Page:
The reason why is that you are made from the same stuff as your father, and your father’s father, and on and on.  You are the seed of the first man, and you bear his guilt.  Because you were born into that original guilt—yes, because you were conceived in sin—your inclination is to rebel against the fundamental principles of the world, against the Law of God.  Like an heir who considers himself lord of the manor before his time, who demands his inheritance right away.

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However, St. Paul also in his comparison makes it clear that this guardianship is only for a set time—in particular, until the time fixed by the father.  The time of slavery to the Law was fixed by the Father long ago, from before the foundation of the world.  He revealed it when He first preached to Satan that the Seed of the Woman would crush his head, which pointed to a birth quite unlike the birth of natural men.  Isaiah fills in another piece of the puzzle when he prophesies that God will give a sign—the virgin will conceive and bear a son.  And then, when the fullness of time came, the Seed of the woman was revealed to be a boy born of a virgin named Mary by the power of the Holy Spirit.  The Son of God became the Son of Man when God knit together in the womb of Mary the divine and human nature in one person—Jesus Christ.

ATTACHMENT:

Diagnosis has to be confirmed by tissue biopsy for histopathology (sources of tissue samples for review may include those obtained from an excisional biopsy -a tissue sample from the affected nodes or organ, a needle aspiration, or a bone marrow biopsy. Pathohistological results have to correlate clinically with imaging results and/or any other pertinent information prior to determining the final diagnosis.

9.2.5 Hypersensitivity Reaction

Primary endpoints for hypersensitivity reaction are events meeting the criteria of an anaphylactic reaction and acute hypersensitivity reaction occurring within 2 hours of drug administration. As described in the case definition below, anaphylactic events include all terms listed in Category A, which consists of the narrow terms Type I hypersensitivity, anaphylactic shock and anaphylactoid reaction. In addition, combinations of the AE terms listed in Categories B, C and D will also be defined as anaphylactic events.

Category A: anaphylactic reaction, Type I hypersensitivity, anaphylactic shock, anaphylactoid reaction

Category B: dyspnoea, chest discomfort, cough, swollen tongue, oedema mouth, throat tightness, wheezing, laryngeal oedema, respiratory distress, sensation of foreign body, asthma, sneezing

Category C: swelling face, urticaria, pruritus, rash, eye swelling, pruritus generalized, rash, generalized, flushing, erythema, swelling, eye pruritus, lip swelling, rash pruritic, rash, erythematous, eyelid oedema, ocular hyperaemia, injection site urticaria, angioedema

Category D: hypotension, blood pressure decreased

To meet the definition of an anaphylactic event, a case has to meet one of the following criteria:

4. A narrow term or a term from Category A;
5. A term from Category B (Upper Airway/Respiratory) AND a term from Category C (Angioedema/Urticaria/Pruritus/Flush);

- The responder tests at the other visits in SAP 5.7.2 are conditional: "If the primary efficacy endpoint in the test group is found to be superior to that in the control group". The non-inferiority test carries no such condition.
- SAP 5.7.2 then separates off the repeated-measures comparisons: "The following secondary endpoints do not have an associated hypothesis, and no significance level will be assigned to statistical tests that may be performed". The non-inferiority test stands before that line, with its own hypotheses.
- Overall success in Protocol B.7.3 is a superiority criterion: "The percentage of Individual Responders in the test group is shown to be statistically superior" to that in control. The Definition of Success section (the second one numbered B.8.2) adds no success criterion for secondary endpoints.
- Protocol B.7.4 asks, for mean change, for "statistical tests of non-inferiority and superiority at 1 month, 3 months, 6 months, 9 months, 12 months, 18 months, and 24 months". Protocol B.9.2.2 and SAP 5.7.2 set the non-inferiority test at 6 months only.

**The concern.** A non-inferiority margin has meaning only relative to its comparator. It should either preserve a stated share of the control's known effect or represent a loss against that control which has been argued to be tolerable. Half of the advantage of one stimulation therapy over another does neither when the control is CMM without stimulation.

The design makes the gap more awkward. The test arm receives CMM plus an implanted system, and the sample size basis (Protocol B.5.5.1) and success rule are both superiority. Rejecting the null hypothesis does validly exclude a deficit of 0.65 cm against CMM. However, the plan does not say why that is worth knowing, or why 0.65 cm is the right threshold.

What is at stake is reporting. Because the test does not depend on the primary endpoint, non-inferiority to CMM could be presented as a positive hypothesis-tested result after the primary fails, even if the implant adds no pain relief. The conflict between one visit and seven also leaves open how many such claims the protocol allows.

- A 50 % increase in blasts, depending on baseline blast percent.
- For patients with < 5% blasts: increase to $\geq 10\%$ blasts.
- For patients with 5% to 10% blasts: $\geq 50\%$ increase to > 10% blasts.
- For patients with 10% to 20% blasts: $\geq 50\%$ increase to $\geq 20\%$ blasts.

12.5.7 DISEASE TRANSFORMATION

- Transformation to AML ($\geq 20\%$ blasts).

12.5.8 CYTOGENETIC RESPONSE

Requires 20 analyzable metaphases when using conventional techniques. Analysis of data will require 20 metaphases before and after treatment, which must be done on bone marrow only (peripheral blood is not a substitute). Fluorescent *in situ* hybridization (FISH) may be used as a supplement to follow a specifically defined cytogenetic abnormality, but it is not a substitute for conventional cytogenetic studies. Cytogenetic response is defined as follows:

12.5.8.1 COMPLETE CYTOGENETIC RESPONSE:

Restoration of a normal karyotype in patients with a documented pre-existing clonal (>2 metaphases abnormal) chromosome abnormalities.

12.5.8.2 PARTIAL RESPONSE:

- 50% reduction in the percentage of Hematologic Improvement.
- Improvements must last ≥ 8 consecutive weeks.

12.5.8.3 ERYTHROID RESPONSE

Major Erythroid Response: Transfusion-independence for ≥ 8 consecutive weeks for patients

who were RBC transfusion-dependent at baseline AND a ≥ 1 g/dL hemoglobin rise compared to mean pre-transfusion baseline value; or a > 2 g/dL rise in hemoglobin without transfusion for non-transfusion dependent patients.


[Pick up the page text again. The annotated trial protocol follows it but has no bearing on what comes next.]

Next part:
Though He came into the world in a most unnatural way, in a miraculous way, He also shares something with how you came into the world.  But when the fullness of time came, God sent forth His Son, born from a woman, born under the Law, in order He would buy back those under the Law, in order that we would receive adoption (Gal 4:4-5).